The candidate himself seemed to have a new sense of energy and urgency, and a new rhetorical strategy – he focused on his plans for healthcare, gun control, addressing climate change and tackling student debt. He drew sharp distinctions with Sanders, saying his proposed programmes would be too expensive and disruptive for many Americans.

Unlike his New Hampshire appearances, Biden led with easy applause lines about defeating Trump, instead of drawn-out stories.

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“I personally think that he is the only one that could beat Trump,” said Robert Davis, a retiree who lives in nearby Seabrook Island. “Electability, that’s the number-one issue.”

Robert’s wife, Cynthia, added that she thought Biden’s struggles were more a reflection of the primary system, not the candidate. Fortunes, she said, were turning for their man.

“Where we start the election process is not where a candidate like Joe is going to be strong,” she said. “And so by the time you get into real America, he’s already fallen behind, so it puts him at a real disadvantage.”

Words of warning

If South Carolina offered rays of hope for the previously beleaguered Biden campaign, his week of South Carolina events – in Charleston and elsewhere – still offered their share of warning signs, too.

The former vice-president continues to struggle to attract younger voters. Even among those who showed up at Biden’s College of Charleston rally on Monday, there were concerns.

Jonathan Powell, who is backing Biden, said all his friends are for Sanders and that they regularly try to convince him to switch.

“I mean they’ve got valid points because I’m more progressive,” the 24-year-old from Sommerville said. “I probably agree with Bernie more, but I’m not sure he can get things done.”

A College of Charleston junior, WJ Queen, said he grew up in the conservative town of Gaffney but doesn’t like Trump and would keep an open mind about Biden. He says most of his fellow students, however, think Biden is a nice enough man, but they’re more inspired by candidates like Buttigieg, Warren and Sanders.

“They’re looking for a more diverse perspective, and Joe Biden does come off sometimes as the old white man in the room,” he said. “Or they want somebody who is really out there trying to help the working class, and Bernie Sanders does have that genuineness to him.”

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If the young are Biden’s weakness, the bulwark of Biden’s support in the state remains black voters, who traditionally make up more than 60% of Democratic primary participants. Even here, however, the age divisions are apparent.

“In South Carolina, you have a lot of older black people that are really riding with Joe Biden because they feel like, policy aside, they’re just looking at it as which white dude will other white dudes vote for, and they don’t want to waste their vote,” said KJ Kearney, a 36-year-old writer and activist from Charleston.

“People who are younger, my age, we can be a little bit more idealistic and vote for people who have the policies that we want because we feel like we have a little bit more time to make the change that we want to see in the world.”

Recent surveys suggest Sanders – as well as Steyer – have been making headway with black voters as a whole, but the man who spent eight years as vice-president to Barack Obama still has considerably goodwill in the state’s black community.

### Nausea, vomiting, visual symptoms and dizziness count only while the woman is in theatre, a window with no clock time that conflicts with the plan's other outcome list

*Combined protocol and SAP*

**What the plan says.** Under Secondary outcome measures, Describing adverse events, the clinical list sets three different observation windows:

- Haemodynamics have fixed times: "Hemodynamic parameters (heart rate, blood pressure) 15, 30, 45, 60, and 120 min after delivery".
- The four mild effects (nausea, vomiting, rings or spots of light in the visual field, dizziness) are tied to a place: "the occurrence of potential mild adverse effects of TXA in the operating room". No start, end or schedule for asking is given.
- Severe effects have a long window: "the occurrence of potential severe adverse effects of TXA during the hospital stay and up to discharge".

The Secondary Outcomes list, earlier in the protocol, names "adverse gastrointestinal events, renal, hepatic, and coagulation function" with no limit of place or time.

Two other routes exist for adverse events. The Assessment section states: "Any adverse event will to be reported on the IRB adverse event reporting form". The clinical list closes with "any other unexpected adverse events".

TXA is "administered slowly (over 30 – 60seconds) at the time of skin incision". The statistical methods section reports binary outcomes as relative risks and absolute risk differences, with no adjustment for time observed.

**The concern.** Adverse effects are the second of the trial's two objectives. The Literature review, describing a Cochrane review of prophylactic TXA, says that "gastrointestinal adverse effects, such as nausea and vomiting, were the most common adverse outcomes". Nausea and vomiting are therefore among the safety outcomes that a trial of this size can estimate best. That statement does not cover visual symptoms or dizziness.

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“I feel that he’ll do a good job,” says Penny Henderson of Taylor, who attended the Reverend Al Sharpton’s candidate forum on Wednesday morning. “Because of his experience and because of being with Obama, who was to me an excellent president.”

Henderson, who is not yet fully sold on Biden, says her top concern is finding someone who can beat Trump – a common theme among South Carolina Democrats of all backgrounds.

At Biden’s Georgetown event, Mary DeVey, a retired nurse, said she made up her mind to go with Biden over Minnesota Senator Amy Klobuchar just a day earlier. After watching Biden struggle in earlier debates, she had her doubts – but seeing him in person made her more confident in his abilities.

“I thought he might have lost a step or two, but it really re-enforced that he didn’t,” she said. “He’s really sharp and stands up for what I stand for.”

Mary Pat Donnellon, a software company worker from Charleston, says she settled on Biden after his second-place finish in Nevada because he seems to be the moderate candidate best positioned to stop Sanders, who she thinks is unelectable, and because he’s a “good and decent human being”.

The path ahead

A path to the Democratic nomination that seemed clear in the days after Biden entered the race last May is now beset with complications. His early weakness in last year’s debates, as well has his poor showings in Iowa and New Hampshire, have prevented him from knocking out other candidates appealing to the same moderate voters.

It has also opened the door for the late arriving Bloomberg to use his multibillion-dollar personal fortune to elbow into the presidential conversation.

Meanwhile, Sanders has consolidated much of the support of the progressive left.

Perhaps the only thing that’s clear is that Biden, who is making his third bid for the Democratic nomination, won’t let go of his White House dreams easily.

“You don’t have to do this, Joe, you really don’t,” Obama reportedly told Biden last year as the former vice-president was considering a presidential bid.

The former president reportedly predicted a rough campaign ahead and had concerns that Biden’s team was too old and too out of touch – worries that it is safe to say have at least partially come to fruition.

Biden, per the New York Times, told Obama he wished he had run in 2016 and could never forgive himself if he didn’t take a shot at unseating Donald Trump

If he ends up getting that chance at this point, South Carolina Democrats – and what they do on Saturday – will be a big reason why.

Additional reporting by Haley Thomas